It is now widely agreed that treatment efforts for behavior problems should be based on the reasons why the student is misbehaving. In fact, the Individuals with Disabilities Education Act (IDEA) now requires such assessments (functional behavioral assessments) for all students with significant behavior problems. Unfortunately, despite this widespread agreement to look at why our students misbehave as the basis for any program, many professionals continue to make such assessments in informal ways, such as through conversations with teachers and parents and brief informal observations of the student. We always begin with informal observations of and interviews with significant others, but we continue the process using multiple forms of assessment, including the Motivation Assessment Scale (MAS)** and structured observations in the student’s classroom. The MAS is a questionnaire that we can give to teachers, paraprofessionals, family members, or anyone else who has a great deal of contact with the student. The MAS asks questions about where, when, and under what conditions problem behaviors occur and determines their motivations. Information from the MAS, along with other forms of functional behavioral assessments is used to design plans for reducing the behavior problems. Michael’s assessments suggested that his screaming and hand biting occurred more often when demands were placed on him. This told us that he might be acting this way because his behavior sometimes got him out of tasks in his class. His teacher might end work earlier than usual if he got upset. This taught him to get upset when he did not like the work. Clearly, this information was very important to us in designing a plan for reducing his behavior problems.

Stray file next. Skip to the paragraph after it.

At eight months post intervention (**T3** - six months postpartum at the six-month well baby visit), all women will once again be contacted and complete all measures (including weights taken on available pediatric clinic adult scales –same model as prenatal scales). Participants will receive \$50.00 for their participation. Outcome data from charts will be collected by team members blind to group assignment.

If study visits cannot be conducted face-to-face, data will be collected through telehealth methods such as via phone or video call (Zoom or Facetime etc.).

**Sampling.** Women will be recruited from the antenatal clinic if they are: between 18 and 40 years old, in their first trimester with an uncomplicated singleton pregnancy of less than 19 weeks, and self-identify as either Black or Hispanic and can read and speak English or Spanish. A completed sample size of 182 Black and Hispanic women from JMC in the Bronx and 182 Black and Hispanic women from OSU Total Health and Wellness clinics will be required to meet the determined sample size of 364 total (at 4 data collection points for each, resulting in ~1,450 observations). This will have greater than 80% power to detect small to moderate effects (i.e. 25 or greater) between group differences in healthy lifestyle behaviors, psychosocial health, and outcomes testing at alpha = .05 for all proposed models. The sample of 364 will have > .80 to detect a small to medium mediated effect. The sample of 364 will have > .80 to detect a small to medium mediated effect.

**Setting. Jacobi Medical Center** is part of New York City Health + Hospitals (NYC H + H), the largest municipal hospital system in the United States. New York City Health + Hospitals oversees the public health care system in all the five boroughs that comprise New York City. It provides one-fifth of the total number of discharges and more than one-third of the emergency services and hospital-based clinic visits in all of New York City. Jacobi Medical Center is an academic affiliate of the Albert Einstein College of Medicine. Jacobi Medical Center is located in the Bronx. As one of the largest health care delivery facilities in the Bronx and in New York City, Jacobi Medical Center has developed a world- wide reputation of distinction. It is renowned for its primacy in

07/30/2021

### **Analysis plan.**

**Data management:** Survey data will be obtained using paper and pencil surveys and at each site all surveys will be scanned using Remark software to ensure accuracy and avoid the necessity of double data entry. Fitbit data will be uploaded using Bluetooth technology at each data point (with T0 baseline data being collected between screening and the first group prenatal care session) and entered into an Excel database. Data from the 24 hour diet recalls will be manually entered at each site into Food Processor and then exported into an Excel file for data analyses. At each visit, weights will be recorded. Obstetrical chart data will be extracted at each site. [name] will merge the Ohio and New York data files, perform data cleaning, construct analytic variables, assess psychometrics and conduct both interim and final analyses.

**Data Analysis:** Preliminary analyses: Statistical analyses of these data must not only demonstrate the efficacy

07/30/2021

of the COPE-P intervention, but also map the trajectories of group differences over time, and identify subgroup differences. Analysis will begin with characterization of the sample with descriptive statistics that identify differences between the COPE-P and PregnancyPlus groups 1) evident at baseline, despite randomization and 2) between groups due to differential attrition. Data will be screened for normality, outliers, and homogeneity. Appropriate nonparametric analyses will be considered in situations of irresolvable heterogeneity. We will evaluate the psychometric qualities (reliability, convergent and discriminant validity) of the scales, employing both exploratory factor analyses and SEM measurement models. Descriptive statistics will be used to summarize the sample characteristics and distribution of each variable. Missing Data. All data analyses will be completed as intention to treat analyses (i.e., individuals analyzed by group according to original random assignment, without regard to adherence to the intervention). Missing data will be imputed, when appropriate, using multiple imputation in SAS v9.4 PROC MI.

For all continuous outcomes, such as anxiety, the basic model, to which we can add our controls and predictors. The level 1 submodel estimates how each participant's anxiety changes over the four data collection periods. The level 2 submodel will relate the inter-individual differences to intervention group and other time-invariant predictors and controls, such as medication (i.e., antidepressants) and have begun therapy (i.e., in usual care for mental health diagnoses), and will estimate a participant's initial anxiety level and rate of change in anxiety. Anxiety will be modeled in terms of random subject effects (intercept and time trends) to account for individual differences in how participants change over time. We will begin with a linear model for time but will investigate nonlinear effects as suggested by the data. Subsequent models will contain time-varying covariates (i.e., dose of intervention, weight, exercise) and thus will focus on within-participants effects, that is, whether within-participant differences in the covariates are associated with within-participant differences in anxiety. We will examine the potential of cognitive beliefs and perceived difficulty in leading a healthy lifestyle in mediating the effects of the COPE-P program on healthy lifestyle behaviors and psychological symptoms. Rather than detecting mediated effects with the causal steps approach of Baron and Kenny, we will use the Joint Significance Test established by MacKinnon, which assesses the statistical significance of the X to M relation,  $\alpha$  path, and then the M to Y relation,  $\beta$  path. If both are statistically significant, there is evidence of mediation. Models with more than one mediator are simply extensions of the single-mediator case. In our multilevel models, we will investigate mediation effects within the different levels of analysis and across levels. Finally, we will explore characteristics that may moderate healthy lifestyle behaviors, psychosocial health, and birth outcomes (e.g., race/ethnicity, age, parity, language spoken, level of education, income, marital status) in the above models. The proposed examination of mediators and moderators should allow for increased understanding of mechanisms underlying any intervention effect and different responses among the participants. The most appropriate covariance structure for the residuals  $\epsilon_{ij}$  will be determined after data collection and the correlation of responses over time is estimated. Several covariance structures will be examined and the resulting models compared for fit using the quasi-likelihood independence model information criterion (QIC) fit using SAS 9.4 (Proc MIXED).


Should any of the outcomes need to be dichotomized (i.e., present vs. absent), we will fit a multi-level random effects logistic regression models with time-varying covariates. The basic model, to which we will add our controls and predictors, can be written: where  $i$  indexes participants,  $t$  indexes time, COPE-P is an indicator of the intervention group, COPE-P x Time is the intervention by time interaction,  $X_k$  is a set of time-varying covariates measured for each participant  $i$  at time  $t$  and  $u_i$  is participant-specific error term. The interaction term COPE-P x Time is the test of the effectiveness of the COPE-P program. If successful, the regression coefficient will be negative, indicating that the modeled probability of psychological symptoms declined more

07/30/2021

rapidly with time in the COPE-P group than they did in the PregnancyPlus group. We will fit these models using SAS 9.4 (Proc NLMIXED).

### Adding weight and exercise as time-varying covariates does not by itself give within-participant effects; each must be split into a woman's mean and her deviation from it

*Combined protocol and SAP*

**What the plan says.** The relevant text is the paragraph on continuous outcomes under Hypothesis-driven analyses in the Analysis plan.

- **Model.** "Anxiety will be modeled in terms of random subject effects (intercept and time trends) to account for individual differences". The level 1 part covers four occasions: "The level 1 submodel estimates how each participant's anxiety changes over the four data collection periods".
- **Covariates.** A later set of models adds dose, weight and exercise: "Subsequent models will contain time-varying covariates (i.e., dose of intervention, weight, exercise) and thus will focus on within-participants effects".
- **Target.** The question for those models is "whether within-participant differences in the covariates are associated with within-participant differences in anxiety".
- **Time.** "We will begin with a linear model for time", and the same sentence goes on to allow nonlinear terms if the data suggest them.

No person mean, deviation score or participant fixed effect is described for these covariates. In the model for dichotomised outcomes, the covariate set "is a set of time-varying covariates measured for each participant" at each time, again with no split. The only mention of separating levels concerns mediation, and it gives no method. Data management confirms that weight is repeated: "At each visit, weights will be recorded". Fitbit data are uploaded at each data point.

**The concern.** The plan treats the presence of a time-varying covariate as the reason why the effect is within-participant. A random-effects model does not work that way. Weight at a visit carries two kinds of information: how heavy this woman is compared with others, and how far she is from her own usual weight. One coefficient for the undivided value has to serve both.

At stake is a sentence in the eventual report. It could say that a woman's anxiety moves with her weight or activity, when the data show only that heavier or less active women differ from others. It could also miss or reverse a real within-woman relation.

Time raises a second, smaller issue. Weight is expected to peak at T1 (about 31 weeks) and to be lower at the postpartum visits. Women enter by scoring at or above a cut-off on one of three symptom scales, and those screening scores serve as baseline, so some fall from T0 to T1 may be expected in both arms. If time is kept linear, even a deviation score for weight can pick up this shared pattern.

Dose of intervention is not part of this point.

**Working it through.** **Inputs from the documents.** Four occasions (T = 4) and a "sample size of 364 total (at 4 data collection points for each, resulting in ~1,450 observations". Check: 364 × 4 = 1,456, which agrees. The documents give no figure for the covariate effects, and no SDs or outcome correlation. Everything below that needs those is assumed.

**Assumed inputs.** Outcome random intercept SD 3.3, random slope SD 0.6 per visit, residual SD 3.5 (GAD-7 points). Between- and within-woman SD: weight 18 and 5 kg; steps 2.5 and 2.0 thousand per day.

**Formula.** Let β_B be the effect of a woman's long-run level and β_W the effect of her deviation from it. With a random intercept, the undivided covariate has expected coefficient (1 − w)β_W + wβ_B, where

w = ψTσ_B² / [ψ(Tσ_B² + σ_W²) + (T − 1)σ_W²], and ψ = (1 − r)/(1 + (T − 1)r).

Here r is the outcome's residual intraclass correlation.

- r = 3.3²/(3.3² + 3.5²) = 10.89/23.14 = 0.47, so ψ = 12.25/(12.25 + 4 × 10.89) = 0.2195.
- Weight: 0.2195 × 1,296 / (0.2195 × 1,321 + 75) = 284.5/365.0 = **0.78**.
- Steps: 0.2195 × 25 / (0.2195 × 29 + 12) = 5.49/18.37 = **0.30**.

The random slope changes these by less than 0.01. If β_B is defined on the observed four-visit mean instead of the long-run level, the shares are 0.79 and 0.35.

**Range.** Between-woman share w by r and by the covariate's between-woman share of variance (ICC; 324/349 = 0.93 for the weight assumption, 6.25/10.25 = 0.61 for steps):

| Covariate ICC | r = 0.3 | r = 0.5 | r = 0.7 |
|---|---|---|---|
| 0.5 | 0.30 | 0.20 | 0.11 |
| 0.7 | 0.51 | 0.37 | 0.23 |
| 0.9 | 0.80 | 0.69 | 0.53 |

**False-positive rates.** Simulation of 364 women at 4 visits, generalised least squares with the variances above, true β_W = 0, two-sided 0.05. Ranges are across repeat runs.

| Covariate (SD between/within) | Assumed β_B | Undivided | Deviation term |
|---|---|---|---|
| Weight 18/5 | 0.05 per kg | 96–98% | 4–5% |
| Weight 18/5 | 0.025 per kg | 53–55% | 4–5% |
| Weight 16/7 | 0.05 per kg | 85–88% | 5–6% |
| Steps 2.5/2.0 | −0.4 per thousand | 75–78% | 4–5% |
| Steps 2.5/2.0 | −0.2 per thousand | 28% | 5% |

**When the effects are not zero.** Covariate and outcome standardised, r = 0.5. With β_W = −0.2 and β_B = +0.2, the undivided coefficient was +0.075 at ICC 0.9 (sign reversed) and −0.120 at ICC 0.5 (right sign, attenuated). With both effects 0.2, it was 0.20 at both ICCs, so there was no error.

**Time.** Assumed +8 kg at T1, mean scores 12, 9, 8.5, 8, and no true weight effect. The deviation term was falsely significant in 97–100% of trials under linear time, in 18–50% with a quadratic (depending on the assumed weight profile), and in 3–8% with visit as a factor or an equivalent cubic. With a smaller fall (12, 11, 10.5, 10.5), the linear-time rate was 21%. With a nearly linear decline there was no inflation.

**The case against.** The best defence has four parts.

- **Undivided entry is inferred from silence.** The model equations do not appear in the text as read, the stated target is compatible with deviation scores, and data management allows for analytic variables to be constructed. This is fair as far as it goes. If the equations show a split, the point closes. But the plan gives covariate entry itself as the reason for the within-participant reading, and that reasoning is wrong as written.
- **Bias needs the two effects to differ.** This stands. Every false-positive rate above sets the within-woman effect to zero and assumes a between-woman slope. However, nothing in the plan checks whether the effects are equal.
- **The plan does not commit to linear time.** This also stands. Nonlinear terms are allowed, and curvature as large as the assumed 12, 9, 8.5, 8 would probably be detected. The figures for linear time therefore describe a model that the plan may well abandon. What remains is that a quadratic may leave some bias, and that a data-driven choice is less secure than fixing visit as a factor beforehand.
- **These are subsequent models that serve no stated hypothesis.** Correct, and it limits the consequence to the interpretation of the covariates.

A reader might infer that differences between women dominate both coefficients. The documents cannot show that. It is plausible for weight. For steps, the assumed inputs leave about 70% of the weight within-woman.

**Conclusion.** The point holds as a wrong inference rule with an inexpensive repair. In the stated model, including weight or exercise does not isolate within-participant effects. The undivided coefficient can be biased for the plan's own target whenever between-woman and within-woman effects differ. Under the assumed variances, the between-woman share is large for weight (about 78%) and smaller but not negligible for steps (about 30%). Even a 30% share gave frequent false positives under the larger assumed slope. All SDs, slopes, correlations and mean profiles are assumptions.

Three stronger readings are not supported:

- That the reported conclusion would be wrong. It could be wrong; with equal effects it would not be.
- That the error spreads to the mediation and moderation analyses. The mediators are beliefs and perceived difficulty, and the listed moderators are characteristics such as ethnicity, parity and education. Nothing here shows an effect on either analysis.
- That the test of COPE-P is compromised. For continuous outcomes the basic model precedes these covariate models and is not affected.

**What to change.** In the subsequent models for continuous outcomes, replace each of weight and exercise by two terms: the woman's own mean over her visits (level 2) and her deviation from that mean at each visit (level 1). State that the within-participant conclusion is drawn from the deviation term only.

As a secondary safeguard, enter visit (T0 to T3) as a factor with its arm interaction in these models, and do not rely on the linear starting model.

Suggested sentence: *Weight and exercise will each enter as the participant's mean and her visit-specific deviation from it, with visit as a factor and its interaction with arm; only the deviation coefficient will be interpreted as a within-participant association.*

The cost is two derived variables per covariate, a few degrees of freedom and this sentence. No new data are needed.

**Information about the Motivation Assessment Scale is available from the publisher; Monaco and Associates, Inc., 4125 Gage Center Drive, Suite 204, Topeka, KS 66604 (800) 798-1309, (785) 272-5501, (785)-272-5152 (fax);http://www.monacoassociates.com/mas.php?source=general